The pain of loss...

Today I read Paul Richards article for Progress on the impact of losses at the next general election on the internal political make up of the PLP. Some bloggers and guardian dirists may sneer at paul, but this piece is a more cogent explanation of why Labour strategists like Douglas Alexander are focussed on maintaining their majority and nervous of even small losses than anything I've read elsewhere.

Here's the crucial paragraph- Paul is discussing what happens if Labour loses 50 seats at the next election.

"What does such a swing (of 5%) do to the loyalist/rebel balance of forces inside the PLP? Twenty-one of the 50-odd losers would be MPs who are currently on the 'payroll vote': ministers, whips, or PPSs. These are solid Blair loyalists. A further eight are loyalist backbenchers, who backed the government on the crucial higher education vote.

So about 30 Blair loyalists would be polishing up their CVs on a five percent swing. There are only four members of the Socialist Campaign Group - the so-called 'hard left' (hardcore serial rebels) who would be joining them: Philip Sawford, John Cryer, Robert Marshall-Andrews and Ann Cryer. Inside the PLP, the swing is towards those willing to vote against the government and away from those who support it."

Which means government defeats.

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Monday, March 01, 2004

Why do the Tories hate America?

George Osborne is rather open about Tory MP's attitude to George Bush- a fact that perhaps some enterprising Democrats will find interesting:

" 'George Bush scares the hell out of me,' said one MP. 'Bush is a man who might wail at the Moon — I don't feel comfortable with him, unlike Kerry,' said another. 'I take exception to the way Bush trashed Kyoto' was what a Tory frontbencher told me. 'Personally, I would vote for Bush but I think Anglo-American relations would be better if Kerry won' was the assessment of another. "

Or how about this as grist for Labour's "Tories are opportunists" mill

"the great majority of Tory MPs ended up casting their vote for war; but like Senator Kerry too, they now want to get at the truth and (let’s be honest) try to exploit the uncomfortable position Tony Blair and George Bush find themselves in."

Especially interesting in view of Howard's half baked attempt to get the Tories off the Butler enquiry.

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Choppy waters.

To summarise: The government is being accused of spying on the UN , of forcing the attorney general to change his mind, It's MP's are variously drunkards, sex pests or possess an interesting new definition of climbing the greasy pole.

Thing's aren’t exactly going well are they?

But none of this really matters (although the Jane Griffith's allegations are titillating). The battle lines have been fixed and it would take something truly spectacular to change them.

So what's the likelihood of something spectacular? Some reporters are saying the Prime Minister may be a leak away from resignation, but that's a little like saying someone is a fatal car crash away from certain death. It's always true, but it doesn't give you much of a guide on how likely it is.

So let's look at this again: in order for the current wave of interest to be sustained we would have to discover the following; That the Attorney General originally did not see any legal justification for going to war and wrote this down; that the Prime Minister then forced him to change his mind (possibly beating up behind the bike-sheds) and that the Attorney General then came to cabinet to recant like a repentant member of the politburo during Stalin's terror.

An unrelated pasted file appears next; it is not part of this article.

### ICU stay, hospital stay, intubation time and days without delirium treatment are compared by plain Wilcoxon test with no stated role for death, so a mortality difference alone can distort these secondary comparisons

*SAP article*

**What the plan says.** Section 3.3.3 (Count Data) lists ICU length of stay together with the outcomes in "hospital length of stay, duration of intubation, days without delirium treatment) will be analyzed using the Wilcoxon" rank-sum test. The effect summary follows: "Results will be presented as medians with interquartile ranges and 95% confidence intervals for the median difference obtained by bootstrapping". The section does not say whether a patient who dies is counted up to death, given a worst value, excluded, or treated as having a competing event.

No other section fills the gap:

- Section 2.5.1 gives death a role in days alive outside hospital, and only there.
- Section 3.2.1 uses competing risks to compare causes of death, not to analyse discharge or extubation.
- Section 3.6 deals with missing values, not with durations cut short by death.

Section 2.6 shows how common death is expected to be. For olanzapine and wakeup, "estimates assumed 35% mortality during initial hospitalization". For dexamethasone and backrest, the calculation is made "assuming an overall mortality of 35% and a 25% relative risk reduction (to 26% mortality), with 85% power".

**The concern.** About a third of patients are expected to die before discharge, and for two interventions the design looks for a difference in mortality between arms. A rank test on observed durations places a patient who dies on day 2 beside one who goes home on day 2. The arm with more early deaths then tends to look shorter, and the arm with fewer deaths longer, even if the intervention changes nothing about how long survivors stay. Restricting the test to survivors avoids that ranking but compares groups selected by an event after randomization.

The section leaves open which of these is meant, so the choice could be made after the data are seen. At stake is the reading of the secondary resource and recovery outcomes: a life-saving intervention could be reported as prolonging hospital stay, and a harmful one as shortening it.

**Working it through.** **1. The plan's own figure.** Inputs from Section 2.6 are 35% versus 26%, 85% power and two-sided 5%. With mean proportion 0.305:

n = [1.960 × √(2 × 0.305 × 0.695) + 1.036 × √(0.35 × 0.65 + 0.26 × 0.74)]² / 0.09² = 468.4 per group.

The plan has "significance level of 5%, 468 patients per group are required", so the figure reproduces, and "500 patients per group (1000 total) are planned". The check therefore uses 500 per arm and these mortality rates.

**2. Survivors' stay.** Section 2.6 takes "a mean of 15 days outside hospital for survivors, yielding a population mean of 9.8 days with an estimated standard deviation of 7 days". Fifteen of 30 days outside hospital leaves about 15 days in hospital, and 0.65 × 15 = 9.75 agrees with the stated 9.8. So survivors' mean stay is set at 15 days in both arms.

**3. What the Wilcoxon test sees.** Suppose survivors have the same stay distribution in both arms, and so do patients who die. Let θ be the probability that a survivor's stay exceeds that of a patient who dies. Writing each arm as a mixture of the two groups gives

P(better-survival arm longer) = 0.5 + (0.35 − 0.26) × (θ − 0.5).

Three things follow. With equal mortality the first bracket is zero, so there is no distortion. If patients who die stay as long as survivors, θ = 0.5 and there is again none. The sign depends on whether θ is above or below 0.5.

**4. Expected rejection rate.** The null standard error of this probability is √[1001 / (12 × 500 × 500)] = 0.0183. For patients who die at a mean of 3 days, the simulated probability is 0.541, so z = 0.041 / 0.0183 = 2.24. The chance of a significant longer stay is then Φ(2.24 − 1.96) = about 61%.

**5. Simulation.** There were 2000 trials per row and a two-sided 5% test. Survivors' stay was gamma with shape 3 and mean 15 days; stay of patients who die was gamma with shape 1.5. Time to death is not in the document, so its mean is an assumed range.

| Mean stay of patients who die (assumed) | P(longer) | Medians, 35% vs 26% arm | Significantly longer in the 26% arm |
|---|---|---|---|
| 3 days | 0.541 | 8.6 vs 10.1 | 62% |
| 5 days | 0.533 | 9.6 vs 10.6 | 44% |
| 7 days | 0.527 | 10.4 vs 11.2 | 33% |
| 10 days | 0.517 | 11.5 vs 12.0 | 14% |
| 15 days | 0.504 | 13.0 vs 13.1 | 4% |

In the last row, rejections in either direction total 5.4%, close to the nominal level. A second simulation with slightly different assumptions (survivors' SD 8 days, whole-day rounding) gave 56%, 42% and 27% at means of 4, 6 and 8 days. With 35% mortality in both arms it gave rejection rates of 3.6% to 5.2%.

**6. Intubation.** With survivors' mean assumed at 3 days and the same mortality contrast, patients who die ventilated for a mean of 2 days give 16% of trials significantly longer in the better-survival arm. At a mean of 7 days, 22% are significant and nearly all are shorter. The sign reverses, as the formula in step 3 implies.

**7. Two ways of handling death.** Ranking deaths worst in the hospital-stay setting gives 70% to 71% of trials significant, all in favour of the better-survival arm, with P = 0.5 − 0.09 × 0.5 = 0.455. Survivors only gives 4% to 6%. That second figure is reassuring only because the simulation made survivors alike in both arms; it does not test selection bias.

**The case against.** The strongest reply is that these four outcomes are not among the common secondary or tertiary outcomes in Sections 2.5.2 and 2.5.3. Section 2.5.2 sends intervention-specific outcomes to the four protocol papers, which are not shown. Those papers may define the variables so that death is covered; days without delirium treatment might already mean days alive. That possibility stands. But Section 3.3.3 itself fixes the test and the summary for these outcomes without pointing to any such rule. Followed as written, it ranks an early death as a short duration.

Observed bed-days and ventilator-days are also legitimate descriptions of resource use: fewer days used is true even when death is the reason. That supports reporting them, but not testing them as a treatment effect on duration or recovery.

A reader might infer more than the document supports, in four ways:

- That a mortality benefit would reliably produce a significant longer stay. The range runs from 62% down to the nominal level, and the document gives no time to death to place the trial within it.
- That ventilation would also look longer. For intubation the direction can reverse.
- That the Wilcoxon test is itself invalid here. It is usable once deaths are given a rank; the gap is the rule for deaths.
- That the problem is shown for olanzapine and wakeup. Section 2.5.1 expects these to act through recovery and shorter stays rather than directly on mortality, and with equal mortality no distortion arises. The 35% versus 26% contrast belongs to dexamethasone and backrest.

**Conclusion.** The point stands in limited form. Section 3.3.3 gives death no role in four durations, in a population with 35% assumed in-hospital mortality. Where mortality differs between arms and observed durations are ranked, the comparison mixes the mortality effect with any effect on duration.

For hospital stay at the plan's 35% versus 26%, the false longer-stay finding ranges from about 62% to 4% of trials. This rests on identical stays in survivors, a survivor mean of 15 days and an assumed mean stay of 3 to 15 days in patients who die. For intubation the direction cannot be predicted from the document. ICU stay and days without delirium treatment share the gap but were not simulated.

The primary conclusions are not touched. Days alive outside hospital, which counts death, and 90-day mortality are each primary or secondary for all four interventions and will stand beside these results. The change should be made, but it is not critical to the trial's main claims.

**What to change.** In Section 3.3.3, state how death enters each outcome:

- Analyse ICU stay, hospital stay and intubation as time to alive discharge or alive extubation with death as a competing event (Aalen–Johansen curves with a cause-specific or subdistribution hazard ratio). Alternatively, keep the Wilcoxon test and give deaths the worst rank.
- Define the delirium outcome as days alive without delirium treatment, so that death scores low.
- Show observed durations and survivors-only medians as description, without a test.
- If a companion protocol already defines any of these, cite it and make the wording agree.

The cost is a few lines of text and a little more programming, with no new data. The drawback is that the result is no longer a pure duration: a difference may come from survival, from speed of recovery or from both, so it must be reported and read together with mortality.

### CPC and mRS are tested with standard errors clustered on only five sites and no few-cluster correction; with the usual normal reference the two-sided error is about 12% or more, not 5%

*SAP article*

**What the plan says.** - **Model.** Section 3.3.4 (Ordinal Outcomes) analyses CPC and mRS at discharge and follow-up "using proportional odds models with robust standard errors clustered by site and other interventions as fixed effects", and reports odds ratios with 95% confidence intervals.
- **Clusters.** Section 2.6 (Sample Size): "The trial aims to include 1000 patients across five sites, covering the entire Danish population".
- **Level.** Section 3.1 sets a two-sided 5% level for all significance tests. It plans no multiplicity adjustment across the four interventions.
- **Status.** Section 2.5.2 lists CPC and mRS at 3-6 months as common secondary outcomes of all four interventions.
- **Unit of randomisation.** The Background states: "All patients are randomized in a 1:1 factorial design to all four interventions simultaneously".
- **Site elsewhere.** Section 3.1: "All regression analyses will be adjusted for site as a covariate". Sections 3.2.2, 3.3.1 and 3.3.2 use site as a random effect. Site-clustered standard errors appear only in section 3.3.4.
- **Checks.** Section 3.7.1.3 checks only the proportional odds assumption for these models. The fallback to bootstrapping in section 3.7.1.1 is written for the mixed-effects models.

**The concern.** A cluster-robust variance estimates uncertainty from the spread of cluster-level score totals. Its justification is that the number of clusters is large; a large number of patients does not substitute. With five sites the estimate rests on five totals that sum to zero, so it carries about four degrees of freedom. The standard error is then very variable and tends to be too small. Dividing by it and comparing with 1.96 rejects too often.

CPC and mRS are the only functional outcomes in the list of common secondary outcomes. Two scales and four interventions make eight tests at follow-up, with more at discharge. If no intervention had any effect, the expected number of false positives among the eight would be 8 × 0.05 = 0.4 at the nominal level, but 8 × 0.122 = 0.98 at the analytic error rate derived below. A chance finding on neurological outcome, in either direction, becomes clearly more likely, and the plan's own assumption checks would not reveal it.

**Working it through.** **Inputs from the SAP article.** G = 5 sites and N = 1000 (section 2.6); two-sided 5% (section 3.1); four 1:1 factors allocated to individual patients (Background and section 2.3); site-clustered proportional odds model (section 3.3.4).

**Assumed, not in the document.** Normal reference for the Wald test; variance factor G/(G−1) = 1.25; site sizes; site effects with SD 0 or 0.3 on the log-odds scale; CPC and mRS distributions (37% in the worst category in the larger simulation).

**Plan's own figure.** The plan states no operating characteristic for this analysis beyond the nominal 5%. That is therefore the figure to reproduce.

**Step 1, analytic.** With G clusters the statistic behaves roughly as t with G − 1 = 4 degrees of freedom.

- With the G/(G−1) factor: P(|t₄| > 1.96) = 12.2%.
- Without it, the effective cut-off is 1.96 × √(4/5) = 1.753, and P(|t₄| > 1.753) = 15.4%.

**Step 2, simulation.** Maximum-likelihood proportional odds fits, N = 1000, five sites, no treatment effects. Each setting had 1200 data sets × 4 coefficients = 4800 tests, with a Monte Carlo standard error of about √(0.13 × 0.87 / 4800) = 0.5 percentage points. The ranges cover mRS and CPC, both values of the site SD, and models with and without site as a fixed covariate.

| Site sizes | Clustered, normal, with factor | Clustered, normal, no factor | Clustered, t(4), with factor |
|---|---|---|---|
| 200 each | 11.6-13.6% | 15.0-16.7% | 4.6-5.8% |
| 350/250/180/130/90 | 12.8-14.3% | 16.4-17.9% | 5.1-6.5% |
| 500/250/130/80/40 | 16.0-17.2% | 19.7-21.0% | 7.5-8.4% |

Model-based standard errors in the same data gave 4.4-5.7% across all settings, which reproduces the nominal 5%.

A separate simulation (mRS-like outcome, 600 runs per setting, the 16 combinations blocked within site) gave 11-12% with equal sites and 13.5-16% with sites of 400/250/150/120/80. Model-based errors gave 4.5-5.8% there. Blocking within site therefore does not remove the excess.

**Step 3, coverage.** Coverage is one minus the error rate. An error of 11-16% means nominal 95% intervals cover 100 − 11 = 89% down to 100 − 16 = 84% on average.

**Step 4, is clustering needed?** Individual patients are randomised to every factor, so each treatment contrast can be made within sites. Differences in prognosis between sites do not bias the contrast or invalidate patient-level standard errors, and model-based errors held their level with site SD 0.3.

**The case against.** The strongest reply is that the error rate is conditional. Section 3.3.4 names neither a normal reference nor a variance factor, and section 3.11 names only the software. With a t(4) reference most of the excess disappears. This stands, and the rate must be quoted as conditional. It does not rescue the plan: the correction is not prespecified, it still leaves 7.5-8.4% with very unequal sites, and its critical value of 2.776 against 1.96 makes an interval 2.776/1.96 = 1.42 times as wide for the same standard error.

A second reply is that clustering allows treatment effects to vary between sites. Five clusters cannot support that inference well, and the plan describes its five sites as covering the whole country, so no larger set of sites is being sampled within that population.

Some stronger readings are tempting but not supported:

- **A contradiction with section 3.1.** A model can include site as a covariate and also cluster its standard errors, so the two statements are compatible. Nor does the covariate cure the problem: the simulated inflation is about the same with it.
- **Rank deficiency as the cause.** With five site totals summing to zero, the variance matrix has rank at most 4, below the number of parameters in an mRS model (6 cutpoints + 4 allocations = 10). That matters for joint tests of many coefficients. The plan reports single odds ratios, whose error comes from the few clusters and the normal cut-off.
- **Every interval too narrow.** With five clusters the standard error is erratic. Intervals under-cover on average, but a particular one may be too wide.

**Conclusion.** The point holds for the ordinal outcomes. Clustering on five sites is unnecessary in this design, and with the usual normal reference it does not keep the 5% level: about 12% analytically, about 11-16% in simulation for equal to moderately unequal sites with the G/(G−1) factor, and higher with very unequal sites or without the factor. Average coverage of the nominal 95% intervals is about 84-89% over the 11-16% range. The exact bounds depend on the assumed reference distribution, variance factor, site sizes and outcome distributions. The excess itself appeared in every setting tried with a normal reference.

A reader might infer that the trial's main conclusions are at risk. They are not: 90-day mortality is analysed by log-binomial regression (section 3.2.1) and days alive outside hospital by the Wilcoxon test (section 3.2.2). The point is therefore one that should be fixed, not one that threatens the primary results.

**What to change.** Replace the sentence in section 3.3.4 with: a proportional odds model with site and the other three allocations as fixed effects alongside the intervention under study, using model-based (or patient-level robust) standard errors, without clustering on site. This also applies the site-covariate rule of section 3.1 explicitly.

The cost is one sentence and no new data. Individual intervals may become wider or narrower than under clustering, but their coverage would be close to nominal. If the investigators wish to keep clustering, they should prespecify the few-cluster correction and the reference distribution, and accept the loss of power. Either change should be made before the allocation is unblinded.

Forgive me if I find this sequence rather far fetched. I've no doubt that Goldsmith received advice that going to war was illegal from somewhere in Government- after all the fact that a legal adviser resigned over the issue is pretty conclusive evidence. But he'd have to be pretty spectacularly dim to commit himself to a "no war without the UN" position in advance of the vote. There's no evidence he did so, and indeed, no reason for him to do so- As Marcus over at Harry's place points out his case holds up well. It's not as if it was a case being pulled out of thin air ., we'd used resolutions 677 and 678 to justify military action in Iraq without specific UN authorisation before.

So what next? My prediction is for a week of slowly dissipating frenzy, then a lull before Clare Short makes another allegation against the government.

SPINS BAR TALK: Someone comes up to you and tells you the war was an illegal disgrace and you are a moral fraud for supporting a war without UN support? Want to shut them up quickly whilst not leaving the moral high ground?

Simply use Bob's line " Vietnam invades Cambodia, Tanzania invades Uganda, and the coalition invades Iraq. All three were regime change, all three had no UN resolution, all three removed dictators, but only one is 'illegal'…"

"What actually is sad is that under international law you can kill as many people in your own country and nobody can remove you by force unless you attack another country"

You put them in a wonderful quandary. Either they admit that you can invade without UN approval in which case you get to talk about the morality of Saddam's Iraq, or they deny you can in which case they'd allow the Khmer Rouge and Idi Amin to remain in power.